Photo by Demorris Byrd

By Stella Orange

At the last minute, my husband and I recently cancelled a two-week ocean vacation, giving us a whole lot of time at our landlocked house without much planned. My husband was working on a work project; I was determined not to turn on my computer. But other than that, I didn’t have anything in particular I wanted to do. So I decided to do nothing, which was both strange and liberating.

It should be said here that I’m not one of those people who always has a to-do list. There’s something hopelessly organized and productive about to-do lists. I know, I know—organization and productivity are generally thought of as things we should want. But as much as I enjoy the visceral psychic relief of list-making as the next gal, I’m also suspicious. There is something about writing down a list of tasks that takes me in a direction I don’t always want to go. 

I don’t always want to be productive, for starters. My instinct is that too often, “being productive” takes me out of being present. Of listening for what is arising in the moment, and being with it as it unfolds. If I already have preconceived notions of what I intend to do, I’m not dancing with what is. I’m on autopilot.

Which is how I found myself at the start of this vacation, deciding that I didn’t really want to do anything. Or, more to the point, what I wanted was to do nothing at all. 

When I say “do nothing,” I do not mean the negative space that’s left when you take away doing things. I mean giving myself room to watch, listen, be with, and relate with whatever is showing up.    

What showed up was that I was tired, overscheduled, and bedeviled by the idea that I needed to do things to top off my Enoughness. 

While it is true that part of my love of doing things is rooted in my love of life, it also remains true that part of the reason I do things is because I am still trying to plug an imaginary hole in the wall of my psyche. The more I do, the more Enough I am. 

Except that is not how Enoughness works. We are Enough, through grace and from the beginning. The rest is just imaginary hole-plugging.

I didn’t go into this vacation with the intention of mending my imaginary Enoughness hole. It wasn’t a conscious thing. I just thought I was doing nothing. You know, sleeping ten hours at night. Reading a bunch of books. Weeding the garden. Walking the dog without hurry. Washing the dishes without time pressure, or feeling like I needed to rush to get to some more important thing.  

But at some point, it occurred to me that I didn’t want to be by the ocean. I didn’t want to be in an exotic country or staying at a luxury hotel. I wanted to be in my own house, doing the things I did when I wasn’t on vacation, with an attentiveness to the sensuality of my life that I didn’t always feel when my days were fuller. 

Which was weird, because all this time I thought that oceans are better than being at home. That foreign countries are more interesting than my own city. And that posh hotels are the best escape ever.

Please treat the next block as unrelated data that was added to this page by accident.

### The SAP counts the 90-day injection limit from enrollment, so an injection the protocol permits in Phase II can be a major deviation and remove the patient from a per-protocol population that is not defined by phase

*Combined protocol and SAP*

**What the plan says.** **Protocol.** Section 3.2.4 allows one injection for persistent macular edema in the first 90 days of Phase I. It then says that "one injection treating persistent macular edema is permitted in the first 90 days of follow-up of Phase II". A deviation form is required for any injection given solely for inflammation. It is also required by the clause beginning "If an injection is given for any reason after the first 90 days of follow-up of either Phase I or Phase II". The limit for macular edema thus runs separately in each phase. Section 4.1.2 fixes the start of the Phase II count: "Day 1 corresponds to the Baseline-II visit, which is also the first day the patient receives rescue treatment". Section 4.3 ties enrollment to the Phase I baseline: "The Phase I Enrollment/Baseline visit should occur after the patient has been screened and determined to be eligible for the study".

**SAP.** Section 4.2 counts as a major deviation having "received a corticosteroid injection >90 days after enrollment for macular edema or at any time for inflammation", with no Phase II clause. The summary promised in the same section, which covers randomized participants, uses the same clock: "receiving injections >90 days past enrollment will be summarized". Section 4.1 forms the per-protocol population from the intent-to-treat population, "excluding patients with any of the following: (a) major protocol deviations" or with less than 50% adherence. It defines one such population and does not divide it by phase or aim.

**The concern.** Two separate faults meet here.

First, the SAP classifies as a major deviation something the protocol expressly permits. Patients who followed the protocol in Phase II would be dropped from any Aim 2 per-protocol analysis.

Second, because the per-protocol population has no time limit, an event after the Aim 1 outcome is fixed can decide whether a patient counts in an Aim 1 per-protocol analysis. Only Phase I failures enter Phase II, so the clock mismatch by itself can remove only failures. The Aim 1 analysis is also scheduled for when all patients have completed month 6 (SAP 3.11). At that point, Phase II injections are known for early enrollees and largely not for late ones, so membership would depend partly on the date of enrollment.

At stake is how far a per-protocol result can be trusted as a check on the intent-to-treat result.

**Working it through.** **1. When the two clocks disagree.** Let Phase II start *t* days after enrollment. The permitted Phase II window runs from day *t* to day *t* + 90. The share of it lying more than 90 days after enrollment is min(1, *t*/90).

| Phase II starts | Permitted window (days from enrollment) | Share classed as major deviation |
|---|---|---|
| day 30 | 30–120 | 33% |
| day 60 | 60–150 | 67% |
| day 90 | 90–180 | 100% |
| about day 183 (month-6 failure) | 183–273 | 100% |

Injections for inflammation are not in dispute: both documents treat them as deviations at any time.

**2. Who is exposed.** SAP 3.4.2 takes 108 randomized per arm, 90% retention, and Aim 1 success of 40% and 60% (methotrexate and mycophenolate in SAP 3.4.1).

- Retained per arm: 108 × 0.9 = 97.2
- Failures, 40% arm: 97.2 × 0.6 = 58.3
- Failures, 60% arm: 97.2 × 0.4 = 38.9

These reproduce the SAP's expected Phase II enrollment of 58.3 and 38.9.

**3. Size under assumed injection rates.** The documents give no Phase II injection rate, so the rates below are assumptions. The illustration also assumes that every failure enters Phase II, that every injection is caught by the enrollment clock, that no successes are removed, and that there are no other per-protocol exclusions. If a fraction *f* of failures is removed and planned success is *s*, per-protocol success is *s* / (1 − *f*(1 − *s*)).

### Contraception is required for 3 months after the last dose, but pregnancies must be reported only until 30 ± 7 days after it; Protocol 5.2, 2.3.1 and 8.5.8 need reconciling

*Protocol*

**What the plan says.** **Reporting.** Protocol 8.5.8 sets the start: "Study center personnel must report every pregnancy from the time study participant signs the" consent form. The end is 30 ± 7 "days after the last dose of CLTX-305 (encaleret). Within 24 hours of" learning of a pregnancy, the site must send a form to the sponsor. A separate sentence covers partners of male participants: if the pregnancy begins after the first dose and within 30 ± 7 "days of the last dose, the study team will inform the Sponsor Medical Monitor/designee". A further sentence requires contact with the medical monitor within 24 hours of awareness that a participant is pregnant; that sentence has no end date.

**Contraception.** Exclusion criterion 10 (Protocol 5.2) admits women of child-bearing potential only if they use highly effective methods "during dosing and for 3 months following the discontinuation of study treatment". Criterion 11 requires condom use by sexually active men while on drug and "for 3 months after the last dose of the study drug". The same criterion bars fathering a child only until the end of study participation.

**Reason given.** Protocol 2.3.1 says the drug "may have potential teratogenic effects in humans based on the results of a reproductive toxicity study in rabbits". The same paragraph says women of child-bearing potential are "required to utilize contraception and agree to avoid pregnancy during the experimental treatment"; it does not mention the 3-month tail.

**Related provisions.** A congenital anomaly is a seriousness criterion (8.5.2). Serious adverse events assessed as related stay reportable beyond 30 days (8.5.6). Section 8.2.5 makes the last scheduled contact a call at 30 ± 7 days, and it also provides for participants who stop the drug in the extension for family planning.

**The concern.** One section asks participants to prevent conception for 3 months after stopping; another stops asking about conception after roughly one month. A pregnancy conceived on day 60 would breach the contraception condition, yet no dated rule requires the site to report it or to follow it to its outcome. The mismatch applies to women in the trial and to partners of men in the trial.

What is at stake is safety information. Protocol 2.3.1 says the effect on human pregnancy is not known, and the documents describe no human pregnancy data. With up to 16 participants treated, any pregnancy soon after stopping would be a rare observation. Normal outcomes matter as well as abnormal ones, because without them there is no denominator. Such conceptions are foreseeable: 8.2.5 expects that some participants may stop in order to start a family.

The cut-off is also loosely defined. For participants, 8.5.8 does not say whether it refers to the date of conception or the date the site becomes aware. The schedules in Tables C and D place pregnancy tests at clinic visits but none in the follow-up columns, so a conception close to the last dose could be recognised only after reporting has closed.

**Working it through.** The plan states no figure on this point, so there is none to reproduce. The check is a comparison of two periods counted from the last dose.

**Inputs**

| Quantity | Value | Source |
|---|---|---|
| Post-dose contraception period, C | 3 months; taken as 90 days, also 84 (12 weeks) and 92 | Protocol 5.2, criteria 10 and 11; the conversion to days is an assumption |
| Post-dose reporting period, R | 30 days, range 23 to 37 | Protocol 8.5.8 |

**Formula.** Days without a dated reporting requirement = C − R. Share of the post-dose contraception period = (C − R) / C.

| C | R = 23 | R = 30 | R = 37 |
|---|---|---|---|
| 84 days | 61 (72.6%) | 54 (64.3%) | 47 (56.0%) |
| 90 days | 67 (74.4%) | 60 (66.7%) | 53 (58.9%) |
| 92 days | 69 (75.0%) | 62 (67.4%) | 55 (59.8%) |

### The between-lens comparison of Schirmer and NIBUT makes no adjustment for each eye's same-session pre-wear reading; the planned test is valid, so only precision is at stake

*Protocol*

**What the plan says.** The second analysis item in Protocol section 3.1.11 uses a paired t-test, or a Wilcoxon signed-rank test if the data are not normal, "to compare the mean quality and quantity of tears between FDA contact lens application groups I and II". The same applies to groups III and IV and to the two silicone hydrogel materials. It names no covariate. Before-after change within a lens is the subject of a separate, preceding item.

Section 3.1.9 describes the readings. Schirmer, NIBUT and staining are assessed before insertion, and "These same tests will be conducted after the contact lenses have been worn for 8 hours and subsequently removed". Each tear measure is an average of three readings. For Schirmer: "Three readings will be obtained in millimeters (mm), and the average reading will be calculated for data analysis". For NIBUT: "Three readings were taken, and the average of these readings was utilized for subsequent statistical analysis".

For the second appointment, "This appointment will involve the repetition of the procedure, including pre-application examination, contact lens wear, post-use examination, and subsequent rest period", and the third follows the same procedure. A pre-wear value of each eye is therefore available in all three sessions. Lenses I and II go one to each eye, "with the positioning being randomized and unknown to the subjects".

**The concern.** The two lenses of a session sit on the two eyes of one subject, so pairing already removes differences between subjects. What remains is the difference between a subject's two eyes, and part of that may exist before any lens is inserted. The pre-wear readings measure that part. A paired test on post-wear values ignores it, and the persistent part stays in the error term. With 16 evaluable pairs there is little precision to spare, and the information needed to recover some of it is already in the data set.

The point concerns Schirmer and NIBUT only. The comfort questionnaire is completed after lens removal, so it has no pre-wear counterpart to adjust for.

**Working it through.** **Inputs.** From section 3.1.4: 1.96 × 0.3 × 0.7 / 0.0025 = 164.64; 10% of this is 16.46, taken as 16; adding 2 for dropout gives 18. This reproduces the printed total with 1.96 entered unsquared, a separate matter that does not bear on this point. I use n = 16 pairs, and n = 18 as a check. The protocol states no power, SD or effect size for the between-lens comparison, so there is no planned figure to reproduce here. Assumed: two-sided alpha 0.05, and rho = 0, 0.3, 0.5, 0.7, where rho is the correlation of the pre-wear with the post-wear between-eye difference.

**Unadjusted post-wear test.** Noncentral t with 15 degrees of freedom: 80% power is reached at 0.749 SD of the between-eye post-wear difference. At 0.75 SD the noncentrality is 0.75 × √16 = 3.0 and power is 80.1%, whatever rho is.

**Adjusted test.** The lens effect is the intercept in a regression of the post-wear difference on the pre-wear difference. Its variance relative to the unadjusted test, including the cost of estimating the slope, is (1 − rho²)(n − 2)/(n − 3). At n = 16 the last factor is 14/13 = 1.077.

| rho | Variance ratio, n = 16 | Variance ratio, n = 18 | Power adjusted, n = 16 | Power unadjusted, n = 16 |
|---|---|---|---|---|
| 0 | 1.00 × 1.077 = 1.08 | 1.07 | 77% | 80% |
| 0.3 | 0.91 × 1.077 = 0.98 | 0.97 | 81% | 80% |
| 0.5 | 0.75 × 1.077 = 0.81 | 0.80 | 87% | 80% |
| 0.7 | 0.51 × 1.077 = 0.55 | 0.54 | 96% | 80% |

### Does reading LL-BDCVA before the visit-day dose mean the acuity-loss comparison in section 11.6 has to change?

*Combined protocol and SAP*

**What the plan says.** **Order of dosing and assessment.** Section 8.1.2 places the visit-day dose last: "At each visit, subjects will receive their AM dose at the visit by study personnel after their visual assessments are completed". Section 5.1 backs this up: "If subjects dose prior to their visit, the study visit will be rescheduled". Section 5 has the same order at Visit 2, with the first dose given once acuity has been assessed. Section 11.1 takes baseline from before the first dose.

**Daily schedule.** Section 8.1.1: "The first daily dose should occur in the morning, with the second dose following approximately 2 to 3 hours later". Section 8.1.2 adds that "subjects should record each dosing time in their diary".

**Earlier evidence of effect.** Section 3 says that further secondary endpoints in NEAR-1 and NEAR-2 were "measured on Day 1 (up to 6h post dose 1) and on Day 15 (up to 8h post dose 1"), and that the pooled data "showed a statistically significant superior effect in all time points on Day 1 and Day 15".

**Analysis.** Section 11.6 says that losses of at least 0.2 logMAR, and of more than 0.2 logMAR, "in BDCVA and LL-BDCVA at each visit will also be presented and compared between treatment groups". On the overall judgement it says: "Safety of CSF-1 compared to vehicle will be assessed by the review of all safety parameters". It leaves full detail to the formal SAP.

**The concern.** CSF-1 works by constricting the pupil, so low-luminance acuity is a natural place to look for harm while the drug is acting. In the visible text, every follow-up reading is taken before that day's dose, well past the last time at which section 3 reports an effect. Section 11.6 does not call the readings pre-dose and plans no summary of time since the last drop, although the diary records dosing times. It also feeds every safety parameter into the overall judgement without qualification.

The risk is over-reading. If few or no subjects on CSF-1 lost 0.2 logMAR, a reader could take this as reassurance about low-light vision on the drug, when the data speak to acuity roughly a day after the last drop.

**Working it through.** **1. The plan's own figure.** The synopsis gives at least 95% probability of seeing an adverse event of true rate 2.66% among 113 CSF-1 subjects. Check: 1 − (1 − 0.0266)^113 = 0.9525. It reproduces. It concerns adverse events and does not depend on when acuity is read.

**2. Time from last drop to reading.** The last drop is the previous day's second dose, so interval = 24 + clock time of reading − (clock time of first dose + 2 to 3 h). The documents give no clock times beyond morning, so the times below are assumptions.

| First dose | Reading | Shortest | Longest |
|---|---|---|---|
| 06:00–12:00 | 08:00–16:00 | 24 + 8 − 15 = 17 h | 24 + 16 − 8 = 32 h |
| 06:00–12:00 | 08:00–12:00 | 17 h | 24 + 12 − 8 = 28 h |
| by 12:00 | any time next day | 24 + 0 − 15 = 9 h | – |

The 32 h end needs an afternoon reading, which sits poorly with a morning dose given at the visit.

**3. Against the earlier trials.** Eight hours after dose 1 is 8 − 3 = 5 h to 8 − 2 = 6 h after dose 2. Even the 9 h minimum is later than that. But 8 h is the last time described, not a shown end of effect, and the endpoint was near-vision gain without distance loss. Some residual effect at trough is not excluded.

Only this time, I wasn’t looking for escape. I was looking to bring the delight and restoration of traveling into everyday life at my own house. My days of doing nothing morphed into doing things again. I fixed things in our house that had been bugging me for months. I repaired torn window screens. Patched holes in the plaster walls. Installed smoke and carbon monoxide detectors. Painted our bedroom. Rearranged furniture.

And I did all this imagining myself the proprietor of a world-class hotel.  

In the evenings, I took myself out for ice cream. Went to the theater. Rode bikes to the movie theater with my husband under a fat, orange crescent moon. Watched television. 

The whole time, I had to keep reminding myself: it’s okay, you’re doing nothing. This is great. Because somehow, I have grown accustomed to always doing something. I’m not sure how that happened. Somehow, in the last twenty years, I adopted the idea that productivity and accomplishment and doing are what counts. But where did I get that idea? And what if it’s not entirely true?

What I learned from doing nothing is that it’s a much-needed counter pose to modern life. On this vacation, I gave myself a break from doing things how I usually do them (“if someone texts me, I text them back immediately”). I let there be space in my days. I asked the question, “Why am I doing this?” and allowed myself the grace to wait until I found an answer that delighted me. I made room for pleasure, for quiet, and for reflection. 

There is a deep relaxation and nourishment that comes from doing nothing. I thought I had to go to the beach or get on an airplane to find it. But it turns out that this kind of restoration and replenishment is available wherever we are, when we let go of our plans and give ourselves room to follow our noses.


Stella Orange is a copywriter and co-founder of Las Peregrinas, a business advising and marketing service company. Find out more about her work at